designers in residence care
Designers in Residence 2020: Open Call
Applications for Designers in Residence 2020, an annual programme that promotes emerging design talent, are now closed.
Designers in Residence is a core part of the museum's programme. It has two main aims: to provide designers in the early stages of their careers time and space to develop their practice and produce new work, and to offer museum visitors an opportunity to engage with live design projects.
Following an open call the museum selects four designers working in different disciplines, to further develop their individual responses to the theme and brief. Successful residents will share the museum’s Designers in Residence Studio, which provides a place for the residents to work as well as a space to exhibit their finished projects.
Each resident is provided with a commissioning budget of £6,000, which goes directly towards producing the work that will be presented at the end of the residency. A bursary of £8,000 is also offered to support the development of their career and to fund their practice.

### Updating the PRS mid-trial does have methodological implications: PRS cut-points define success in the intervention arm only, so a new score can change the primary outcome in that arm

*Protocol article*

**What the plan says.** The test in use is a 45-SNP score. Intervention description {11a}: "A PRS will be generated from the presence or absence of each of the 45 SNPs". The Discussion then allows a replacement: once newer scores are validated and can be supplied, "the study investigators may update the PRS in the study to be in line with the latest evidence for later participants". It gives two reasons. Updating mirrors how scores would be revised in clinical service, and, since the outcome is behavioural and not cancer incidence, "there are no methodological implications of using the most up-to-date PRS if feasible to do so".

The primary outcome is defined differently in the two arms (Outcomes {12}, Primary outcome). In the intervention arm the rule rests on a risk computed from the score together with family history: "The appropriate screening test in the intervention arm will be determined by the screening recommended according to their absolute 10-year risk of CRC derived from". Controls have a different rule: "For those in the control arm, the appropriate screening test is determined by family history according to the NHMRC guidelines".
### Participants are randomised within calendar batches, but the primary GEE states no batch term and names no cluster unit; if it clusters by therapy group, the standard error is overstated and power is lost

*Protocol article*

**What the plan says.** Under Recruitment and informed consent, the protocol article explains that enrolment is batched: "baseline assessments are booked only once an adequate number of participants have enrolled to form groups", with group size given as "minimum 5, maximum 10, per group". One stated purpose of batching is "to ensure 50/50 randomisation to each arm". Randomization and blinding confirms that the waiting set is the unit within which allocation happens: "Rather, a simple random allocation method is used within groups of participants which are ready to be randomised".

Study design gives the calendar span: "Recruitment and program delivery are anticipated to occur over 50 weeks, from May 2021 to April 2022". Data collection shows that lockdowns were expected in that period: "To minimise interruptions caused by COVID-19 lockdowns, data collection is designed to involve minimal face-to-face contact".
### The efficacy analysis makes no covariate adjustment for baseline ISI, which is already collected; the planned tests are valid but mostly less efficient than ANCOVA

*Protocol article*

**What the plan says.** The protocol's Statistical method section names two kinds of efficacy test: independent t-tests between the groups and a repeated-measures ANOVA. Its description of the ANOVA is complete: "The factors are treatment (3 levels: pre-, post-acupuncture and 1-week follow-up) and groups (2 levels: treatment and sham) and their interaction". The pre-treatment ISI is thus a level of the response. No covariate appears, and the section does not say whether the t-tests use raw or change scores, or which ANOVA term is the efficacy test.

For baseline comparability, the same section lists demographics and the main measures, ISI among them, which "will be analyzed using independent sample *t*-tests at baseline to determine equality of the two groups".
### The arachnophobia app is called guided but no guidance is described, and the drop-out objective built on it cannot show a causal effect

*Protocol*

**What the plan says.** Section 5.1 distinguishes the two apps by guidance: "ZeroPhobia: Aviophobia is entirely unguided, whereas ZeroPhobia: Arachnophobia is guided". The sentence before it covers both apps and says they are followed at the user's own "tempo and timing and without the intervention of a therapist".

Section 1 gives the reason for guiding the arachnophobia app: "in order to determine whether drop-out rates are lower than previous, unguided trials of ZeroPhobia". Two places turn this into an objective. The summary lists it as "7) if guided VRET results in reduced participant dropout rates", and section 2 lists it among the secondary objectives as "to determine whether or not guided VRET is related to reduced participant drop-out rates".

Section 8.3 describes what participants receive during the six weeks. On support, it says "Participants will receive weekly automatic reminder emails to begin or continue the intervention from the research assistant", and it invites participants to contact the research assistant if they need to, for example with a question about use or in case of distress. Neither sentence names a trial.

Deadline for all applications, including proposals, based on the theme of ‘Care’ was 9:00, on Monday 23 March 2020. Please note entries received after this deadline will not be accepted.
As we enter a new decade characterised by technological acceleration, 24/7 working, and climate uncertainty, there is a crucial role for design in supporting the ways we care for ourselves, each other and the planet.
It is clear that humans are impacting the ecological resilience and diversity of life on Earth. Designers are responding by exploring alternative tools and production systems that can protect and restore. Increasingly they are thinking about soil and biodiversity, how to supply clean water or revive endangered ecosystems. And, as designers always have, they continue to rethink how to keep people sheltered, fed and mobile.
Meanwhile, in healthcare, digital applications and devices are being designed to track the body’s performance, shifting the management of health away from medical professionals and into the hands of patients themselves. Paradoxically, these technologies are fuelling a data tracking culture that may be affecting our wellbeing. By contrast, designing holistic systems that encourage slower living and social bonding, and that manage resources equitably and sustainably, is imperative for communities to become more resilient.